"Some bird-conservation initiatives that have not received much funding are looking to the duck stamp program as a source of money," said Reynolds recently. "It was actually suggested that we replace the duck on the duck stamp with a non-game bird. We need to support other initiatives, but not as the expense of a program built by duck hunters." Increased competition for funding has resulted in fewer duck stamp dollars being spent on ducks and their breeding grounds.

The federal duck stamp has been around since 1934 when Jay Norwood "Ding" Darling came up with the concept of selling stamps to duck hunters and using the proceeds to secure critical waterfowl habitat. The program became one of wildlife management's greatest success stories. Going into this season, duck stamp dollars had secured 5.2 million acres of waterfowl habitat, more than half of that in the Prairie Pothole Region (PPR).

Focusing duck stamp dollars on the PPR is critical according to Lloyd Jones, who heads up the Region Six Refuge Division of the USFWS. "If you want to increase the mallard population, there's only one place to get the job done, and that's on the prairie breeding grounds," he said. "Over 90 percent of the waterfowl habitat already protect on the U.S. side of the breeding grounds was secured with duck stamp dollars. The rest is a combination of other public lands and habitat acquired by state agencies and conservation organizations."

The wildlife managers point out that it is important that resources from duck stamp sales continue to be directed to acquiring and protecting critical waterfowl habitat in the PPR.

"We're losing huge chunks of native habitat every year," said Jones. "We should be focusing our waterfowl conservation dollars here and now. It's far less expensive to take easements on existing wetlands and grasslands than it will be to restore them once they're gone."

n Craven County gains new wildlife officer

Wildlife Enforcement Officer Jason W. Daniel has been assigned to Craven County by the N.C. Wildlife Resources Commission. Daniel, 29, joined the Commission after recently completing wildlife enforcement officer training. The Nash County native is a former sergeant and K-9 handler with the Nash County Sheriff's Office, and a former volunteer firefighter with the Middlesex Fire Department. A graduate of Nash Senior High School, Daniel and his wife, Tiffany, have two children.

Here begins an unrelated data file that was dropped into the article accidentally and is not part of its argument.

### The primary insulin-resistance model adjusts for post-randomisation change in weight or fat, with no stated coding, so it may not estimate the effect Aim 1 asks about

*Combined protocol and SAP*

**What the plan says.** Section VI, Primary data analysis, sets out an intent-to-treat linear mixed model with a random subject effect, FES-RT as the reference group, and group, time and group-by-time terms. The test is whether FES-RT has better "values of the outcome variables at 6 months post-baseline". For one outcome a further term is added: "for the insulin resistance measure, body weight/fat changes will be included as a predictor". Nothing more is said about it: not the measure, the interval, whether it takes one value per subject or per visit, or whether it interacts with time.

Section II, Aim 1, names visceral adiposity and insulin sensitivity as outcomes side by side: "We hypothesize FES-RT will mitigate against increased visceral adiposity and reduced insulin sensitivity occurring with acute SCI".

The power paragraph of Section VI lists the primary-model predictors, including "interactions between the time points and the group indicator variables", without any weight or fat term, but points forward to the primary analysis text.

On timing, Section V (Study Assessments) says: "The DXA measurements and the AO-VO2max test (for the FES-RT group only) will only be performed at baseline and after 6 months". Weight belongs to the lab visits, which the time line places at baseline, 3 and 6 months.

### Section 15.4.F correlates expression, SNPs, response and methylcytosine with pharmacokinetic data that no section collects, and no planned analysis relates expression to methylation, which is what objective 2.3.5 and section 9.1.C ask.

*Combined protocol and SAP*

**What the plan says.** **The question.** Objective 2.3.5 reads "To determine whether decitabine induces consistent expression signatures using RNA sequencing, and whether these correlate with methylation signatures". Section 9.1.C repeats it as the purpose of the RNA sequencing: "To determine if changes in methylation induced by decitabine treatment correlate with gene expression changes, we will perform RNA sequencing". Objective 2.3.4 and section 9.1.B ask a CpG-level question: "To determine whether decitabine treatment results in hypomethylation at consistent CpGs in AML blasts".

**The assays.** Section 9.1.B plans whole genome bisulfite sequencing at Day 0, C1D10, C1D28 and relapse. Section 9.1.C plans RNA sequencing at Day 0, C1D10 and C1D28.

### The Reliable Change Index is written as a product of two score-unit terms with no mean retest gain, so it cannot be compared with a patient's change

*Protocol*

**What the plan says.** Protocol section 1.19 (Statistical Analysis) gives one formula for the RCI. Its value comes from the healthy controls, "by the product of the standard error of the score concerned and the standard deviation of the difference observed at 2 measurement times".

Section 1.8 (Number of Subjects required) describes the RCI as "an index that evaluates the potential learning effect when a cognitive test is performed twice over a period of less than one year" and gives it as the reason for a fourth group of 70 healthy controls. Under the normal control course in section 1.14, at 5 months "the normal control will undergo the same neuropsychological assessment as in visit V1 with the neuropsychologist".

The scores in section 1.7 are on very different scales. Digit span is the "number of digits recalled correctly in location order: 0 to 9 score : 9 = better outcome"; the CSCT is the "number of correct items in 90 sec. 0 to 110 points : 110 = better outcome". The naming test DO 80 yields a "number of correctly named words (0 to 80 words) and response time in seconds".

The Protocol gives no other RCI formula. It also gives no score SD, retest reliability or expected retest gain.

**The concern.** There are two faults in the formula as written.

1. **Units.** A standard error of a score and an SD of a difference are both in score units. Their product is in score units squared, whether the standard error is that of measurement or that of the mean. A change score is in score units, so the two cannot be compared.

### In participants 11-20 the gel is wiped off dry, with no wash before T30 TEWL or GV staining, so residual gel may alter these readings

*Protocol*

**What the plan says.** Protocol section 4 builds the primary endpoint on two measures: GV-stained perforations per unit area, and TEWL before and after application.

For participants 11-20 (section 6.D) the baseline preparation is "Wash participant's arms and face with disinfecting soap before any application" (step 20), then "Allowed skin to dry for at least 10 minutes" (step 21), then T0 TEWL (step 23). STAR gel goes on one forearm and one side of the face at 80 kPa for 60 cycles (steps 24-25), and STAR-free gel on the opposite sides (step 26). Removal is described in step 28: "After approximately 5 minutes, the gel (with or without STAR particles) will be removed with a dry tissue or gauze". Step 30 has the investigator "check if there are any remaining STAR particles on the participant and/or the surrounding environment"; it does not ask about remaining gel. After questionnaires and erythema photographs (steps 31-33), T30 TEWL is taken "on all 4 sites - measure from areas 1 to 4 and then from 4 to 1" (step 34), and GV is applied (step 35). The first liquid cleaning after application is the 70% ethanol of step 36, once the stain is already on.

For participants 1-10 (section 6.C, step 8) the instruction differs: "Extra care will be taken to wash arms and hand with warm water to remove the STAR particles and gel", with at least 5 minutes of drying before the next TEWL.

n Hunting season goes into full awing tomorrow

In the opinion of many sportsmen, the state's "real" hunting season gets underway tomorrow when rabbit, quail and pheasant become legal game. The season on the first two will extend through Feb. 28. Pheasant season closes on Feb. 1.

The seasons are open at the present on raccoon, opossum, grouse and bobcat (till Feb. 28), gray squirrel (till Jan. 31), duck (till Dec. 4) and deer (till Jan. 1). Bear season in the Northeastern counties (incl. Craven, Pamlico, Beaufort and Jones counties) will be open again from Dec. 6 to 18. The second segment of dove season will be open Nov. 22 to 27 and again from Dec. 20 to Jan. 15. The third part of duck season will be from Dec. 18 to Jan. 29. Seasons and bag limits are listed in tabular form on the N.C. Wildlife Resources Commission's Web site A map of the Canada goose hunting zones is posted there as well.

n Calendar

Nov. 20 - The Vanceboro Chapter of Ducks Unlimited will host their annual membership banquet beginning at 6 p.m. Phone Kendal Gaskins at (252) 244-0599 or Chris Walls at (252) 229-9177 for directions and details.

Nov. 26 - The N.C. Maritime Museum in Beaufort will offer adult sailing lessons onboard a 30-foot keelboat. Rerservations and an $85 fee are required. Phone (252) 728-7317 for additional information.

Dec. 4 - The Cherry Point Archers will host a 3-D archery tournament at their range at MCAS Cherry Point from 10 a.m. to 2 p.m. The event will be a fundraiser for the Marine Corps' Toys for Tots program. Part of the entry fee will be a new, unwrapped toy. Phone 252-444-5976 for directions.

Ed Wall can be reached at